Lumiette is a Silicon Valley based flourescent lighting startup playing to these contrarian facts.  Founded in 2007 by lighting and semiconductor industry veterans, the company has IP around an ultra-efficient, flat panel lamp with cathodes on the exterior; moving the electrode from the

212 Resources: Aiming for Sustainable Natural Gas Production

Mia Javier

The Oil & Gas industry has come under fire in recent months with a plethora of media coverage on fracking practices and their potential impacts on community water sources. Combined with the BP oil spill disaster, the industry has had its hands full with PR management though ‘fracking’ is the hot-button issue to date. Media coverage of methane contamination in Pennsylvania drinking water sources due to shale gas production has been widely cited. Regulatory agencies, as a result, have been mobilized to look into the issue.

Whether the methane contamination is due to the drilling (specifically well construction) or the fracking process (i.e. the injection of chemicals down drilled wells) the debate and conversation will likely rage on. All the same, like many other heavy water use industries, Oil & Gas has its specific water challenges and we here at the Cleantech Group are noting the emergence of technology vendors with specific treatment solutions for this sector.

According to Les Merrill, VP of Project Development at Utah-based 212 Resources, “At 212 Resources we see our solution as enabling natural gas production to help regions with energy needs.” (212 refers to the boiling point of water in degrees …

G-volution: Overhauling the Haulage Industry

Stephen Marcus

Amidst the EV hype, there is a prominent cohort of venture investors (including Vinod Khosla), who say that EVs do not make economic sense. For these investors, the idea of electrifying fleets of Heavy Goods Vehicles (HGVs) is further constrained to the realms of our most imaginative dreams. With the haulage industry particularly sensitive to fuel price increases (it is estimated that fuel bills in the Road Haulage industry account for 35% to 40% of total costs), there is a strong case for “fuel efficiency” technologies in HGVs.

This is where UK-based G-volution steps in. “G-volution has developed a multi-fuelling system that reduces costs and carbon emissions in HGVs”, said Chris Smith, the company’s Managing Director. The patented solution allows vehicles to use two (or more) fuel sources at the same time – a primary fuel, currently diesel, and one or more alternative fuels, currently LPG – without loss of power. Its product, the “Optimiser”, works alongside existing engine management Electronic Control Units (ECUs) and actively monitors in real time how much power is being demanded by the driver. The technology then intercepts the diesel injector signal and trims it accordingly.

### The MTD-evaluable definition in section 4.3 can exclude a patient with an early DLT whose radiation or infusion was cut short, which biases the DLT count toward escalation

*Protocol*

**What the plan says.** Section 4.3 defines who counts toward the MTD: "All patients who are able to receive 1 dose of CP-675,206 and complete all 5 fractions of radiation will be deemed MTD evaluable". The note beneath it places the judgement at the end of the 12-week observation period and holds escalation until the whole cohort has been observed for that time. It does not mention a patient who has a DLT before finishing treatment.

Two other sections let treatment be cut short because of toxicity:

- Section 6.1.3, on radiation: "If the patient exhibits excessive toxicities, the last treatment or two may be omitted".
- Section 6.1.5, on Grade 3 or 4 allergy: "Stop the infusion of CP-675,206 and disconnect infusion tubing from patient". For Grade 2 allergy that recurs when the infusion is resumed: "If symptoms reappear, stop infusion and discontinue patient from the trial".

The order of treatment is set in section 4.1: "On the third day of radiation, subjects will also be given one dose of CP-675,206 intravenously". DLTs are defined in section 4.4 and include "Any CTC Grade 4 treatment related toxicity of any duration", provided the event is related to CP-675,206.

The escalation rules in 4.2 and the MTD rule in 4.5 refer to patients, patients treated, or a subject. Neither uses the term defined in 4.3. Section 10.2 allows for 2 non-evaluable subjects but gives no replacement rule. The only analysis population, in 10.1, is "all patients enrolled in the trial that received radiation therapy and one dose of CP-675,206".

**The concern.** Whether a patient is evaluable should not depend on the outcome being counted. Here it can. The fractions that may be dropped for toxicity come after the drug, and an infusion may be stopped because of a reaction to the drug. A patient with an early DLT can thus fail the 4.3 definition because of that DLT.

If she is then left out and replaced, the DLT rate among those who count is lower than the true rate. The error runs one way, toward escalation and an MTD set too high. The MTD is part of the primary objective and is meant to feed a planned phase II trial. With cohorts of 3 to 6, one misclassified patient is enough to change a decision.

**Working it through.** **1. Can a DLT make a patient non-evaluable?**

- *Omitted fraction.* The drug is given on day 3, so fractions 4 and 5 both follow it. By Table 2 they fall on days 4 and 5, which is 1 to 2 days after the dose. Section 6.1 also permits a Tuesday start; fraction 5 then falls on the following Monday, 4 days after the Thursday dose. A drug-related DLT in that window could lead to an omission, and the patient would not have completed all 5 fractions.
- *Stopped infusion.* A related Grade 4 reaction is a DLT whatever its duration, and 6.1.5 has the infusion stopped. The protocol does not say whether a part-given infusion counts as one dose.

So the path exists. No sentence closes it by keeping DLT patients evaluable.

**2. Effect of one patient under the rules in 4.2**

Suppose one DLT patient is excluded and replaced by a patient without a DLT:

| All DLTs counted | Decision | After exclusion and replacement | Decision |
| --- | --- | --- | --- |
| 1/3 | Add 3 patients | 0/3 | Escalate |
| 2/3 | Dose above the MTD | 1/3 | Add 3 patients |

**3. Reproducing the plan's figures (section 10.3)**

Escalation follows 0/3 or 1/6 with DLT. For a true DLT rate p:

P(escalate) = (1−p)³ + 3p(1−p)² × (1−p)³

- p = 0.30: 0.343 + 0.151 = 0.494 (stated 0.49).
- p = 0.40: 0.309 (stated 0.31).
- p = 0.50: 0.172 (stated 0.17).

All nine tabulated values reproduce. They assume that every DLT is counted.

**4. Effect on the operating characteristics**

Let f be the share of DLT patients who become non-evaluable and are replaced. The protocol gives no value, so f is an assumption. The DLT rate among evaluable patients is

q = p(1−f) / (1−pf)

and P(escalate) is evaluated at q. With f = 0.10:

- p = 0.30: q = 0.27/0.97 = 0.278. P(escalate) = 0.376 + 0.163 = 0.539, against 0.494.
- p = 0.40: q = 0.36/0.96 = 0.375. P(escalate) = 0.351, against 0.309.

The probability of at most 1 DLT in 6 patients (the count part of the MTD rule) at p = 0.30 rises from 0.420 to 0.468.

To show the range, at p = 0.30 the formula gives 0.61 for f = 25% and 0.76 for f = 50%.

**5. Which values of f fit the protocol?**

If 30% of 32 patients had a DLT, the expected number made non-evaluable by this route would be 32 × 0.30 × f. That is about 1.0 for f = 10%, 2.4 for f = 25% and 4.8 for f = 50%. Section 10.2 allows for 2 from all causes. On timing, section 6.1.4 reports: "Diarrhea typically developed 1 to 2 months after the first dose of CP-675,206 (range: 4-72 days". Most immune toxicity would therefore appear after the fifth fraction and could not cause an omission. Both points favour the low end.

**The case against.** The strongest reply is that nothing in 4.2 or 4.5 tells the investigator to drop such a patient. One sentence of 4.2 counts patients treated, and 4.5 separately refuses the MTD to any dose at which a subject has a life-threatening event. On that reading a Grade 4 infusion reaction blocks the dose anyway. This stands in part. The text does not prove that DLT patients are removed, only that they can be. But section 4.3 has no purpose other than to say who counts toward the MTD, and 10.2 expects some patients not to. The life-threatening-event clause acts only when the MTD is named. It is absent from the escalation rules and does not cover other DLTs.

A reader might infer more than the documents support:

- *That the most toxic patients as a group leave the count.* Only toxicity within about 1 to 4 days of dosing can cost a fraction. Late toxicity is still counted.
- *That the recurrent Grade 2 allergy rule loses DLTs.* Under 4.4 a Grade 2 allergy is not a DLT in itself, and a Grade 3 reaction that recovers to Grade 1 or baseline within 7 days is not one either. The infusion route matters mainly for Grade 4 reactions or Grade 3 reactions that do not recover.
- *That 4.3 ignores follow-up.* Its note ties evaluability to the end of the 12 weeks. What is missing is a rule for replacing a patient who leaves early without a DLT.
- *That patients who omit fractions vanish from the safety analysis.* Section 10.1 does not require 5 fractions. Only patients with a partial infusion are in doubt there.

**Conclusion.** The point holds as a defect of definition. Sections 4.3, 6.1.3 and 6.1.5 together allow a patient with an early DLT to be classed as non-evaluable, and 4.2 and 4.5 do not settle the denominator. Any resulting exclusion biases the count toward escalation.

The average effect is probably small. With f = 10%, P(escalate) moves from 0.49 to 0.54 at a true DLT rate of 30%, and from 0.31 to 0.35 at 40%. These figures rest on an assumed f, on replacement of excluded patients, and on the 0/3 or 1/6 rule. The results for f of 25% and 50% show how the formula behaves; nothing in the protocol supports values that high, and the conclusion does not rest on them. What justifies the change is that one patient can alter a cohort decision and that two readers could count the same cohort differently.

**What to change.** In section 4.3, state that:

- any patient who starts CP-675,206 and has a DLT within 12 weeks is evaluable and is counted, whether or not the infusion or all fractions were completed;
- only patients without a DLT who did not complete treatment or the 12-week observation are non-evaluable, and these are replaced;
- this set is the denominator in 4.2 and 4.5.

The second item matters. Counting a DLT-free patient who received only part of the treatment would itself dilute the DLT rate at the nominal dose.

G-volution says that a precise mix of alternative …

SenseLogix: Plugging the Energy Management Gap


While the fully automated house remains a pipe dream of home energy management, energy efficiency in office buildings has progressed to the development of building management systems (BMS). Building Management Systems are centralised, programmed specifically for the needs of their building and have traditionally managed HVAC, along with lighting and access control more recently.  While these systems allow much of a buildings energy use to be centrally controlled, they cannot control plug-in devices. They are also inflexible, as adapting to changes in a building’s use after BMS installation requires expensive servicing from a programmer and so are not frequently updated.

Currently the most common answer to the challenge of saving energy in plug-in appliances is discrete plug-in control devices, for example timers. These share none of the drawbacks of BMS as they are easily to implement and adapt and are not limited to HVAC and lighting energy savings. However these plug-in devices also share none of BMS’s advantages, as they cannot be coordinated across a building and are easily stolen, making them inappropriate for education and public access settings.

In May 2009 SenseLogix was founded with the aim of filling this gap between BMS and discrete plug-in controls and providing …